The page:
The Philosophies That Help Gang Members Reenter Society Could Help Corporate America

I want to share these ideals of kinship, second chances, grace, and joy—values that should be present in the workplace and business community

While the terms “corporate America” and “gang members” sound incongruous, I have learned that the philosophies we live by at Homeboy Industries, the world’s largest gang reentry and rehabilitation nonprofit, stand to radicalize current hiring and development models. We have created real opportunity and a blueprint to employ America’s working poor with our methods, which have been devised over a 30-year period.

One of the first (of many) teachings Homeboy Industries shares with its new hires who have criminal records is that “you cannot demonize someone you know,” a sentiment that explains how we expect previously warring gang members to work together.

I believe in capitalism, and that well-run companies can be a force for good. I was a Fortune 200 CEO and thrived in a traditional corporate structure for 26 years of my career. Ten years ago, I contemplated retiring, but I was still young. My time in the private sector has been fulfilling and rewarding. I had checked all the boxes and hit all the marks, but something was missing. I sensed there was another way to measure success, and have a business and people thrive at the same time, and it was clear I had to pivot. Shortly thereafter, I had a fateful lunch at the Homegirl Café, learning more about Homeboy Industries and meeting its founder, Father Greg Boyle.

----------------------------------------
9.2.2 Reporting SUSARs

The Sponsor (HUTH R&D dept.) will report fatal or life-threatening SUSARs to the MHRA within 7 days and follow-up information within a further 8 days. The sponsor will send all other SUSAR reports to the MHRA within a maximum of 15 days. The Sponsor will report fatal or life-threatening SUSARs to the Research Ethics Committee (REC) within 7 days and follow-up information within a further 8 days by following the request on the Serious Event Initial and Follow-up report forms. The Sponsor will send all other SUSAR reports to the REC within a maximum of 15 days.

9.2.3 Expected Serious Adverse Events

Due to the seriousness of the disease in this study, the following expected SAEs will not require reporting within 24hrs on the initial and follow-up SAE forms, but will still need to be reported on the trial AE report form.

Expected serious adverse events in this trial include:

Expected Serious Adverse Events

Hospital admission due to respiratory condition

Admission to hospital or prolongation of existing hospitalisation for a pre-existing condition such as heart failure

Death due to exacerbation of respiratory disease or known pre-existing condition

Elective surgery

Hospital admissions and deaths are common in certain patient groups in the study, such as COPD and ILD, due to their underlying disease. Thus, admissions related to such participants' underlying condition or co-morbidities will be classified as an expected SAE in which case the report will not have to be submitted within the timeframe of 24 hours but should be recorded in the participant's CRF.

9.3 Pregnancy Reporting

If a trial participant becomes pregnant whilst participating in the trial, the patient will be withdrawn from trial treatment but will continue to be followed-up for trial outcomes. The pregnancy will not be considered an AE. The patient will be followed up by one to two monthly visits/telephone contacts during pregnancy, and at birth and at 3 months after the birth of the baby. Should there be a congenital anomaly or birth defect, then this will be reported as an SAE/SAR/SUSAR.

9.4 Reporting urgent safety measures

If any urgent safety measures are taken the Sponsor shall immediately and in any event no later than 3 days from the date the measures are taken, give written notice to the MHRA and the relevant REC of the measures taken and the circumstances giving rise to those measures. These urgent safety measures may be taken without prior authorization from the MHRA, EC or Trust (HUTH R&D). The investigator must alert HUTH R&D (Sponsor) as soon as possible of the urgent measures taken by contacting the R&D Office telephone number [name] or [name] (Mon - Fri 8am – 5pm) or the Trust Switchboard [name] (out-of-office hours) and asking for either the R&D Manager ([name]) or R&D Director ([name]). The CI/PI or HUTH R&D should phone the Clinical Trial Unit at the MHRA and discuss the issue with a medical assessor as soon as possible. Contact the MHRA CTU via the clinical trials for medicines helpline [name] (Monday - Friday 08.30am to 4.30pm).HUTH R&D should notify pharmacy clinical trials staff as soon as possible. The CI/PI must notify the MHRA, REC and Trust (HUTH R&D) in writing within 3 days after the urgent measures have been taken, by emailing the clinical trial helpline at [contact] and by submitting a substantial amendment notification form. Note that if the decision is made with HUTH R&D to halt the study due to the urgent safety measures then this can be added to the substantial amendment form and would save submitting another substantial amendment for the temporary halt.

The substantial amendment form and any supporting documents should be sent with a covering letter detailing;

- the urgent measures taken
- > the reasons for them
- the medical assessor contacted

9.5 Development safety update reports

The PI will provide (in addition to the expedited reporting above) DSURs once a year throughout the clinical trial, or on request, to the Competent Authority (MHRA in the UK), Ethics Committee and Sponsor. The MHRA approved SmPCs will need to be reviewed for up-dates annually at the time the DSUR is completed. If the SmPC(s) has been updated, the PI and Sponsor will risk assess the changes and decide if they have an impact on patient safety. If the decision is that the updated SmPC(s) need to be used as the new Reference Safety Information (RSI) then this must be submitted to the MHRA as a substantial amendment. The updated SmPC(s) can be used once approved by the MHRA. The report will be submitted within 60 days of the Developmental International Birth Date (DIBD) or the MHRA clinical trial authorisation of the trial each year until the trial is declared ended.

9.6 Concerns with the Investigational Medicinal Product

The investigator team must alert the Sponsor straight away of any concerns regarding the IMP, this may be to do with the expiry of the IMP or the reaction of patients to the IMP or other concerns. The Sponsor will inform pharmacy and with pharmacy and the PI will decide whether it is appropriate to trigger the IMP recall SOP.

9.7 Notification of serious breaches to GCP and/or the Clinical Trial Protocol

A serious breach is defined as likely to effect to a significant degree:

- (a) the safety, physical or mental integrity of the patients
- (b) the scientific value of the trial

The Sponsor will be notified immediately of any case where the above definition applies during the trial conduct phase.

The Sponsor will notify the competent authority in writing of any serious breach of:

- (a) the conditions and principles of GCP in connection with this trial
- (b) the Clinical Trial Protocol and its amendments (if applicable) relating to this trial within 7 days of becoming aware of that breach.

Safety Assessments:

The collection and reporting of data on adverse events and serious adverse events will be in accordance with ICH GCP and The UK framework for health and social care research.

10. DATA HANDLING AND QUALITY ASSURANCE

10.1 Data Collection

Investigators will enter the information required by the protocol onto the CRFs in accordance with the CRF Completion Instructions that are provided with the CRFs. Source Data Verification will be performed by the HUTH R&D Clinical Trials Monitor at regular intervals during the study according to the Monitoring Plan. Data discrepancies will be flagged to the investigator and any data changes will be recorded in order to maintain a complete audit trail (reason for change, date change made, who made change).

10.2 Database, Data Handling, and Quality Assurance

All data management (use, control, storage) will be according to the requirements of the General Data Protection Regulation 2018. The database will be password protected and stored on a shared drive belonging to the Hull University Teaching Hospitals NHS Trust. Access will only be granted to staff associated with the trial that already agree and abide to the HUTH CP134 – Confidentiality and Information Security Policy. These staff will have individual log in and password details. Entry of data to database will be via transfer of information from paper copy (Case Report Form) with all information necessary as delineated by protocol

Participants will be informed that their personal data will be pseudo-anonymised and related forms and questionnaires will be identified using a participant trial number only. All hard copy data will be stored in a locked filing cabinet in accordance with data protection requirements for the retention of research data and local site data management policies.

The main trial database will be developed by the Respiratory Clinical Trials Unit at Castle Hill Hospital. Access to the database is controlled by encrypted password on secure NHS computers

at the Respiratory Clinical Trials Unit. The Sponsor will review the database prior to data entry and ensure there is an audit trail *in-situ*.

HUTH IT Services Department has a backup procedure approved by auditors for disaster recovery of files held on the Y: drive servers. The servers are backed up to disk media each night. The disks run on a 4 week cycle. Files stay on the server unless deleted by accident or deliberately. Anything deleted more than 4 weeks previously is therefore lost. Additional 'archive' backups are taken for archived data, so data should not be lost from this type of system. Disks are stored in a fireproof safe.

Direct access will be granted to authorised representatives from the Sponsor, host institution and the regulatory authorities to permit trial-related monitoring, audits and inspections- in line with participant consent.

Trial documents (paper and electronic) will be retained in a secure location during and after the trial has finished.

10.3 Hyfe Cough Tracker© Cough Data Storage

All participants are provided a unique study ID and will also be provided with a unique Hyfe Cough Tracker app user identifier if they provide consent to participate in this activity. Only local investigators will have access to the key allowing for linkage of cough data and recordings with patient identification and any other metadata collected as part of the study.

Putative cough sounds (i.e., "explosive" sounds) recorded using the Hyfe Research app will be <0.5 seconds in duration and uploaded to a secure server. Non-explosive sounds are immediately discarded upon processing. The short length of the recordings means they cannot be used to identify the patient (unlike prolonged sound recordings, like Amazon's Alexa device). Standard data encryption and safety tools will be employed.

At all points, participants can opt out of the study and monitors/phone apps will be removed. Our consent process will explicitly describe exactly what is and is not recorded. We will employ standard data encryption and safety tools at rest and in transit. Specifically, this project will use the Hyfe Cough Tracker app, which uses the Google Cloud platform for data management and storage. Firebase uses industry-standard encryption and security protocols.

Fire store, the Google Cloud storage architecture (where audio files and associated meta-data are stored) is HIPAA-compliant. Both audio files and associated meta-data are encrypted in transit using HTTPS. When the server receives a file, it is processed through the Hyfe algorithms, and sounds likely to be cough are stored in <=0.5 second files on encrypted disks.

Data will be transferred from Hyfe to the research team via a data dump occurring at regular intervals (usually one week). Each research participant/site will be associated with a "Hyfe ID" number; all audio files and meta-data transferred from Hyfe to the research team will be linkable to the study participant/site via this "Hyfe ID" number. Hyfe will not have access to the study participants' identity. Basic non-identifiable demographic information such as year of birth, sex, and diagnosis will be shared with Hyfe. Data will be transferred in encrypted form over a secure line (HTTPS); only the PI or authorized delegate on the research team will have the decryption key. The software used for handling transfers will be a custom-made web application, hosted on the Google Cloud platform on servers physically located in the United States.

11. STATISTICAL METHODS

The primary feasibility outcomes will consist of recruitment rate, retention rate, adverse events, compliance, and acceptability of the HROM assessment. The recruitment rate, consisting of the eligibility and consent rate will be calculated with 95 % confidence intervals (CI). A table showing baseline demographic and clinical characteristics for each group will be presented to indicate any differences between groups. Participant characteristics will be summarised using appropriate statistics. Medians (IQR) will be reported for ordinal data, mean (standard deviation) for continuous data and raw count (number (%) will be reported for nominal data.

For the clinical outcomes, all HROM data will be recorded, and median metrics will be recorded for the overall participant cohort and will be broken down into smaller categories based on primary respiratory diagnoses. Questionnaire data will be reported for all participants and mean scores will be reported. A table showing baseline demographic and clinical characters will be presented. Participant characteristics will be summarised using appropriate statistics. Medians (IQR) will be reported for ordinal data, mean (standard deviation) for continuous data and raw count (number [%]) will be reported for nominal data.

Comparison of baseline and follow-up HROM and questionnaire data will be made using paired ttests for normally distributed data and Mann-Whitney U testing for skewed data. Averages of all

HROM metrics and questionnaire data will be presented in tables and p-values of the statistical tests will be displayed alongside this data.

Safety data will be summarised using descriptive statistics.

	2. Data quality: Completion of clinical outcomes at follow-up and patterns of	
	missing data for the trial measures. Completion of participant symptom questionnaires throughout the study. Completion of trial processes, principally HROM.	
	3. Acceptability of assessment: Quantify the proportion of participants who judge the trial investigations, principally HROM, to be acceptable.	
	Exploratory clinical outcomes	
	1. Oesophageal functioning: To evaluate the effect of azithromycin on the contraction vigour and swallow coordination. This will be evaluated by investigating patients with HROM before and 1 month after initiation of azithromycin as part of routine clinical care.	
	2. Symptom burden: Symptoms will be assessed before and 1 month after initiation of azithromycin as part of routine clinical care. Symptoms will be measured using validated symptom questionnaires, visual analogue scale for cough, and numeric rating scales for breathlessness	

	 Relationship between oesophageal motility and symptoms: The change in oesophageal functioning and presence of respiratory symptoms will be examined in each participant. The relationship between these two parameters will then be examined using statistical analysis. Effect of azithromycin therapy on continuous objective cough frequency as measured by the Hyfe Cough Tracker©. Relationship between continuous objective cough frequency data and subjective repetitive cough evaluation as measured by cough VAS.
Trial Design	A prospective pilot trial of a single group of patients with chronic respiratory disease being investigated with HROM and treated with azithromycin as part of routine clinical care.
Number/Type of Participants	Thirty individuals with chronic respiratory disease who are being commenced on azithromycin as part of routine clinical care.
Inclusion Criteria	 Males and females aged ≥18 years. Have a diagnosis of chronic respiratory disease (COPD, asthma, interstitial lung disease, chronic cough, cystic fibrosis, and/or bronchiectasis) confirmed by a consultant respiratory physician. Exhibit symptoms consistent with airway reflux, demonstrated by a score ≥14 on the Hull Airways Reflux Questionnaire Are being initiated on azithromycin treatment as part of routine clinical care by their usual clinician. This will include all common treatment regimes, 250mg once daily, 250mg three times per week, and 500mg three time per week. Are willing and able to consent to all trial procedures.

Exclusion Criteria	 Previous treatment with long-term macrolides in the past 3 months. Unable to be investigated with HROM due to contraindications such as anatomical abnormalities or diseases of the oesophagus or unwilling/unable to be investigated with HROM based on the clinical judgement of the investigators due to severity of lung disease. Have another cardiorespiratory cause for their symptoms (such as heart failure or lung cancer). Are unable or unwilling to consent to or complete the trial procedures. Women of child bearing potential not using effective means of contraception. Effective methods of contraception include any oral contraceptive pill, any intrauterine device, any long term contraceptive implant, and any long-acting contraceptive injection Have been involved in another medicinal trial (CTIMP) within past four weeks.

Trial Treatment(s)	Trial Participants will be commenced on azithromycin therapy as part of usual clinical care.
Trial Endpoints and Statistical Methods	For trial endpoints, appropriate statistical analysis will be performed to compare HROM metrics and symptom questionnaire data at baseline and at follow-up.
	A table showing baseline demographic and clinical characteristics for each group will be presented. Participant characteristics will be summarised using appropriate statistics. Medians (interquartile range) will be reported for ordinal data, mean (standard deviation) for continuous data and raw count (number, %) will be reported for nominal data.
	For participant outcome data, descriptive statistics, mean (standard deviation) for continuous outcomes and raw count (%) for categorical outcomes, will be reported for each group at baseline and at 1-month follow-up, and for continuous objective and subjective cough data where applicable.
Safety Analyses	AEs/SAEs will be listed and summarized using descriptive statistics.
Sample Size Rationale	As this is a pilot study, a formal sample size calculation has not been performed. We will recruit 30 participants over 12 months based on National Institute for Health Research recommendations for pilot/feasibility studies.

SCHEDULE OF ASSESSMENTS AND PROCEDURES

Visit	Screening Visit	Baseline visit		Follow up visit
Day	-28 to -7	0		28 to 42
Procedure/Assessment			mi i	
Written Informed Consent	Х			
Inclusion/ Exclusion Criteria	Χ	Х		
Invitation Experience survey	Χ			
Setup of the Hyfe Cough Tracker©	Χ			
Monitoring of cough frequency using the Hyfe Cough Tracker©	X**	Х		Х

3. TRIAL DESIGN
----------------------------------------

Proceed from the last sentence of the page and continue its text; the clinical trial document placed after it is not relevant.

I began spending a lot of time with him at Homeboy’s downtown offices. I thought of joining the board, but at Fr. Greg’s urging, I became the first CEO of Homeboy. I arrived at the organization at the right time: It was going through a financial crunch, and the skills I had perfected in the corporate world were needed to keep it going. I truly believe I was meant to be there. 

I have wholeheartedly embraced the philosophy of Homeboy Industries: “We do not hire homies to bake bread. We bake bread to hire homies.” Understanding that job competency is only a piece of the puzzle, our management team leads with intentional inclusivity and shared experience to break down barriers. Self and group reflection has led to team building, faulty beliefs righted, healing of spirit to strengthen the delivery of the work at hand, and enthusiasm to achieve individual and company goals. 

At Homeboy, we create an environment that supports our trainees (formerly incarcerated and gang-affiliated men and women), leading them to be the best they can be, to grow, change, thrive, and excel.

 It has been my experience that everyone wants to do a good job, and that poor performance can be traced back to outside-work factors. We believe in second chances, and that nobody should be judged by the worst thing they’ve ever done. We believe in grace and joy.  

I want to share these ideals of kinship, second chances, grace, and joy—values that should be present in the workplace and business community.

 When I set out to write my first book, The Homeboy Way: A Radical Approach to Business and Life, I wanted to tell the business world that there is another way to do business and that it can be business unusual, conducted with empathy.